Ultimately, if we can combine these pursuits with a socialized approach for achieving health (not simply paying half our taxes for the institutional healthcare), then we could be well on our way to using the tools to build a prosperous social economy.
In the end, whether it’s what we make, or what someone takes, commerce is what drives the creation of prosperity.
So let’s consider some ways of getting right down to brass-taxes, by figuring out the ways that the ideals of social consciousness and democracy can be applied to commerce. While still maintaining the free-market economies that can encourage sustainable growth and innovation, while limiting the effects of any parasitic influences.
So what’s in a name? The only time that anyone should use an acronym to describe a name is if it’s already well-accepted (FBI, CIA, IRS, etc), or if they are speaking to people who already understand their jargon (The DOD states that the NCO was abducted by UFOs and is now MIA). Or there’s always those obscure names that are so horribly long and complex that anything is better than trying to remember what it is, let alone trying to explain what it means so that others can adopt it. ISIS was one of those acronyms that almost nobody knew the meaning of to begin with.
We knew that it was a competitor to Google’s wallet, and everyone who liked NFC solutions was hoping that it would finally put mobile payments on the map of Consumer consciousness. But then along come ISIS, the infamous Islamic State of Iraq and Syria, and suddenly ISIS becomes a dirty word, that only the Ancient Egyptian goddess of fertility would find sexy. So now we have something called SoftCard. Same idea, same obscurity in the public consciousness, just a different name.
To be clear, Softcard (née ISIS) still represents a joint venture between AT&T, T-Mobile and Verizon in the mobile payment space, that was announced back on November 16, 2010. The system is based on near field communication (NFC) and allows users to pay by tapping their mobile device to a payment terminal. 4 years later, we’re all still waiting for NFC to finally take off as a boon to online payments systems…Despite the lingering public public fears, confusion and even ongoing paranoia about anything that relates to RFID.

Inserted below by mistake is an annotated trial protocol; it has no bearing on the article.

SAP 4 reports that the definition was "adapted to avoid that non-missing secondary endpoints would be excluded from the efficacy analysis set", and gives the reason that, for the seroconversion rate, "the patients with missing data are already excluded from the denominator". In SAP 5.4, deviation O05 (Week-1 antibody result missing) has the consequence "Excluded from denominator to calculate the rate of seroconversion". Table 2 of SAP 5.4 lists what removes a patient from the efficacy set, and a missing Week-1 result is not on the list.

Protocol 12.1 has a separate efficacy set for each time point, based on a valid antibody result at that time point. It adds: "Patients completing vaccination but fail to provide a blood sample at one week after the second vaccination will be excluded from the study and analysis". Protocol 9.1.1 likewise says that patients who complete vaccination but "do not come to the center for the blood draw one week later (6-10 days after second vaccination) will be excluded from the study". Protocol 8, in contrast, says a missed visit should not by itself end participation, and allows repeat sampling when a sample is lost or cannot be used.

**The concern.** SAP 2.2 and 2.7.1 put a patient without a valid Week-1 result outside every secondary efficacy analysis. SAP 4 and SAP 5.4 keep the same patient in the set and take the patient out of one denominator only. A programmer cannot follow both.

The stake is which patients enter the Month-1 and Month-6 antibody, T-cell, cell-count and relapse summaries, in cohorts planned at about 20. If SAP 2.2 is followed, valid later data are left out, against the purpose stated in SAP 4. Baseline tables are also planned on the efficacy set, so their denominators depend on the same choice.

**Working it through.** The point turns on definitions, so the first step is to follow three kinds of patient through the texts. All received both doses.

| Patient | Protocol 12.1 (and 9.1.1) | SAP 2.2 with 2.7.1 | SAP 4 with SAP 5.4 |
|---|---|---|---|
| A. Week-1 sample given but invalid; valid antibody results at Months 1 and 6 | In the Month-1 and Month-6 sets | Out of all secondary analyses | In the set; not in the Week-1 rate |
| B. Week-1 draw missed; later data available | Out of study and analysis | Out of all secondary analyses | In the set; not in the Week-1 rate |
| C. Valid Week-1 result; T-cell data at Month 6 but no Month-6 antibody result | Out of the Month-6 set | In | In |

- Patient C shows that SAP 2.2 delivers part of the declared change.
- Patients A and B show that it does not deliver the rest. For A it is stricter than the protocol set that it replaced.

Hopefully a much better name, that doesn’t sound like a cabal of Big Bankers and Telco companies, will do better than ISIS has. Because we’re all still waiting for the future to arrive, and it’s already been quite awhile…
The Isis mobile wallet just got a new name: Softcard. For those of you that haven’t been keeping up with global affairs, another organization called ISIS — English shorthand for the Islamic State of Iraq and Syria — has been dominating the headlines, known for its acts of terror rather than smartphone payments.
Given the horrible coincidence, Isis announced in July it would rebrand. Today we’re getting a preview of that strategy.
The consortium, which is made up of carriers Verizon, AT&T and T-Mobile, will excise the Isis name from its app, service and all marketing (technically Isis operates under the name JVL Ventures), and in a few weeks it will replace its existing mobile wallet app in the iTunes and Google Play stores with a new Softcard-branded versions. As existing Isis customers update their wallets the Isis name will disappear from their phones.
Isis is also getting…
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This year’s Canada Day may have seemed like any other, but it also marked a significant shift in how Canadians communicate and do business online. All law-abiding Canadians will change the way they use email thanks to Canada’s Anti-Spam Legislation (CASL). Aside from creating a sudden flurry of confirmation messages sent to us from the most compliant businesses and organizations, one might ask how this new regulation has really changed anything, when it comes to reducing spam. Because everyone knows that it’s not the people who follow the rules who were the problem in the first place. In fact, CASL puts some pretty onerous requirements on legitimate businesses, without even scratching the underlying sources of spam.
What CASL does do though, is force people to establish legitimate relationships in order to send out commercial messages via email. So perhaps we could turn this regulation inside out as the recipeints of all this commercial electronic messaging (CEM), and see this as an opportunity to become more engaged as Consumers. Perhaps even spurring on some new innovations as a result of any market demands we can generate.
So the key question is, just how can Consumers drive innovation in the market anyhow?
You know…The ‘Data’ that we’ve been generating here, there and everywhere.
Mostly from our mobile devices. Which generate a lot more data than we might realize
It’s the stuff that we might presume is ‘private’ or ‘personal’ data, but actually isn’t.
It’s being stored and cross-indexed, and aggregated, all within the bounds of the terms of service that we all agree to…
How can we start defining a Consumer’s Creed?
Let’s start by saying…
The Consumer will be securely identified, and served beyond expectations. Assured their privacy, and free to exist, transact, and grow online without harm to others. The Consumer is free to roam in perfectly safe harmony with all inalienable rights of their physical lives. With liberty and justice for all…etc…etc